Joshua Tree

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The ultimate guide to Joshua Tree

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The best of Joshua Tree

The best Joshua Tree hotels

There are a few things to know right off the bat about Joshua Tree hotels—there aren't many luxury options. If you're looking for a swanky stay, you may have to make the schlep from Palm Springs or Desert Hot Springs. Most folks staying in Joshua Tree are either camping in Joshua Tree National Park or spending most of their time there—proximity to the area's hikes and other outdoor activities is priority No. 1. But that doesn't mean you need to stay at a sub-par chain motel (of which there are plenty). Joshua Tree has a handful of eclectic lodging options with way more charm than your average Best Western. We've rounded up these unique spots that are affordable, fun and close to the Park. Bonus: some have pools (and one boasts outdoor showers), which is a real treat in the desert heat. Note: we're working hard to be accurate but please check the latest travel guidance before booking your trip and check availability with the venue.  This article includes affiliate links. These links have no influence on our editorial content. For more information, click here.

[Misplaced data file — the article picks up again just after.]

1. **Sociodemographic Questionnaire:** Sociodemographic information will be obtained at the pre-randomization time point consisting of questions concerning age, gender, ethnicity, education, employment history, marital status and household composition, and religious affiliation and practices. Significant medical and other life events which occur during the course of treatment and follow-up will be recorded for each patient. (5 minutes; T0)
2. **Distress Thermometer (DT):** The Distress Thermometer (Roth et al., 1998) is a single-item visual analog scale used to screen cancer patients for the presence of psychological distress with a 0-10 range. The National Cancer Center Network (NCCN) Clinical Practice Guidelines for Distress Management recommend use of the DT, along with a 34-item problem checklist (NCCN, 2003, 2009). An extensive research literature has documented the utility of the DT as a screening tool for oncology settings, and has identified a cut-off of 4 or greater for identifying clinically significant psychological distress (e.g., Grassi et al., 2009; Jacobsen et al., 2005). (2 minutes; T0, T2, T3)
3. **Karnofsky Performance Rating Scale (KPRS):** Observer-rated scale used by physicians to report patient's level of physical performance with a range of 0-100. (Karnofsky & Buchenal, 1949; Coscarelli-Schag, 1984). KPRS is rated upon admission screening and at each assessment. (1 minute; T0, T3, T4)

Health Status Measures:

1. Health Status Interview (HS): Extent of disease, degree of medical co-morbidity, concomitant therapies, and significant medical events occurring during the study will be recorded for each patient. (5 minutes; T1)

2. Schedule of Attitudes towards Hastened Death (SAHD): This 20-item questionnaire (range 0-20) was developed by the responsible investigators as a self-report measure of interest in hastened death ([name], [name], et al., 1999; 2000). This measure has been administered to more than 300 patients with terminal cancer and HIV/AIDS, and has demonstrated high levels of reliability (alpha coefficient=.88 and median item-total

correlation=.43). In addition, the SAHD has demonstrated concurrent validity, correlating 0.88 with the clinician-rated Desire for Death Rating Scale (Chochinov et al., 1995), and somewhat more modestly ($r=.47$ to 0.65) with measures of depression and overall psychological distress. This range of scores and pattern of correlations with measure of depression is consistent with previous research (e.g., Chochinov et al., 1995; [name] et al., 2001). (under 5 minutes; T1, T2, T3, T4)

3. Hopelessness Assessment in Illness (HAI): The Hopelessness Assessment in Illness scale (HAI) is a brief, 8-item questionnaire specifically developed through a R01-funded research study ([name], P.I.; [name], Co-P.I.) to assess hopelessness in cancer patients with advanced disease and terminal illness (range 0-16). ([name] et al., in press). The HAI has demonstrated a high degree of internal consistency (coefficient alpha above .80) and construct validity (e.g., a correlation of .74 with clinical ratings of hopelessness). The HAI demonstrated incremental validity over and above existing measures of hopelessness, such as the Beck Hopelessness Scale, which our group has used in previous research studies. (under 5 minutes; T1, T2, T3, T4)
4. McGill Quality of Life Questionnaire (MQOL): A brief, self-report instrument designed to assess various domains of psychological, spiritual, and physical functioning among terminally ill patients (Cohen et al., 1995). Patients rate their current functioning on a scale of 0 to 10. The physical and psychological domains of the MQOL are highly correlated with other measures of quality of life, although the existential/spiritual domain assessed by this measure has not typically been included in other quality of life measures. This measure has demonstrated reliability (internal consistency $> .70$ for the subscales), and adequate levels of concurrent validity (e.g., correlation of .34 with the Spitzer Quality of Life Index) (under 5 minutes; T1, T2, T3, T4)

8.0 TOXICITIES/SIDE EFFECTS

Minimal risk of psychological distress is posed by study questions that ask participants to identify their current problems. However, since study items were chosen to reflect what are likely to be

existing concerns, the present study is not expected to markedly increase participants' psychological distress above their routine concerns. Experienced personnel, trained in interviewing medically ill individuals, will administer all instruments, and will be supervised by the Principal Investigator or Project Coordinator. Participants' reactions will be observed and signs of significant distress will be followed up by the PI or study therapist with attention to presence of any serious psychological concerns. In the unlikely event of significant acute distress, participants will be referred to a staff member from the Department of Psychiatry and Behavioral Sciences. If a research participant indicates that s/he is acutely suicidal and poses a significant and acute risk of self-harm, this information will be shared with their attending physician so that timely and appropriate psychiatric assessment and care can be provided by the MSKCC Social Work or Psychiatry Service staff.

The best things to do in Joshua Tree

Aside from the desert climate and sweeping natural beauty, there's something you'll notice pretty quickly upon arriving in Joshua Tree: things to do abound here, whether it's hiking and climbing or wildflower sightseeing. You can visit the park on a day trip or plan a Joshua Tree camping trip and stay awhile. Either way, you'll discover that for what at first glance seems like a monochromatic swath of rock, there's more going on here than meets the eye—enough to keep you busy for days, and coming back again and again. Joshua Tree is one of the most magical places in California (and the country, we think). The National Park's varied and alien landscapes—due mostly to gnarled, ancient Joshua Trees and giant boulders strewn willy nilly—make for impressive scenery during hikes, bike tours or leisurely drives. If you visit in spring, head south to Pinto Basin to see colorful wildflowers in bloom. The stargazing is choice here, and wild coyotes may howl you to sleep if you plan an overnight camping trip. Notable stops along the way to the Park include Pappy & Harriet's for lunch, live music and a ghost-town stroll; the Integratron for a new-age sound bath, and the town of Joshua Tree itself, which offers unique hotels, a few tasty restaurants, some good thrifting and the kind of quirky public art that only exists in tiny, warm-weather communities. Enjoy your desert trip!